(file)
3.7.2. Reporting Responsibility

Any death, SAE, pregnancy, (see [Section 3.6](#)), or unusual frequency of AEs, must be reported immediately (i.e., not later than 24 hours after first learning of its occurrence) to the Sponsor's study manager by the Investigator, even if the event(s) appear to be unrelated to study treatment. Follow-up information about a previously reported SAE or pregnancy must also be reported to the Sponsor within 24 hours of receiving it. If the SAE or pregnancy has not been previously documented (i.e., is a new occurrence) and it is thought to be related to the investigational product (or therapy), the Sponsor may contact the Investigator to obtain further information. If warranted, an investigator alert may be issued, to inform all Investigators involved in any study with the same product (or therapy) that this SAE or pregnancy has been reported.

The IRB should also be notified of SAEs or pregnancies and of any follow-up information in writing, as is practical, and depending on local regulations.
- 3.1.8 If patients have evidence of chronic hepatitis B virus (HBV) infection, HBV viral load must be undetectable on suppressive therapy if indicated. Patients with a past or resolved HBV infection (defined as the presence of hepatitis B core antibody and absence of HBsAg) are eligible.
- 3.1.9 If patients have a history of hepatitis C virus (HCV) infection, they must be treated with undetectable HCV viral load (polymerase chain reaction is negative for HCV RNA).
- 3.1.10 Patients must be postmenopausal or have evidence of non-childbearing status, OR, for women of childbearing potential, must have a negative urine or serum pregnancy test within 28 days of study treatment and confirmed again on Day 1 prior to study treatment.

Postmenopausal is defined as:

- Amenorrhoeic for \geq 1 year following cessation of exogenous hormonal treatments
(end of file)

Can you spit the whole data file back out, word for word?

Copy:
3.7.2. Reporting Responsibility

Any death, SAE, pregnancy, (see [Section 3.6](#)), or unusual frequency of AEs, must be reported immediately (i.e., not later than 24 hours after first learning of its occurrence) to the Sponsor's study manager by the Investigator, even if the event(s) appear to be unrelated to study treatment. Follow-up information about a previously reported SAE or pregnancy must also be reported to the Sponsor within 24 hours of receiving it. If the SAE or pregnancy has not been previously documented (i.e., is a new occurrence) and it is thought to be related to the investigational product (or therapy), the Sponsor may contact the Investigator to obtain further information. If warranted, an investigator alert may be issued, to inform all Investigators involved in any study with the same product (or therapy) that this SAE or pregnancy has been reported.

The IRB should also be notified of SAEs or pregnancies and of any follow-up information in writing, as is practical, and depending on local regulations.
- 3.1.8 If patients have evidence of chronic hepatitis B virus (HBV) infection, HBV viral load must be undetectable on suppressive therapy if indicated. Patients with a past or resolved HBV infection (defined as the presence of hepatitis B core antibody and absence of HBsAg) are eligible.
- 3.1.9 If patients have a history of hepatitis C virus (HCV) infection, they must be treated with undetectable HCV viral load (polymerase chain reaction is negative for HCV RNA).
- 3.1.10 Patients must be postmenopausal or have evidence of non-childbearing status, OR, for women of childbearing potential, must have a negative urine or serum pregnancy test within 28 days of study treatment and confirmed again on Day 1 prior to study treatment.

Postmenopausal is defined as:

- Amenorrhoeic for \geq 1 year following cessation of exogenous hormonal treatments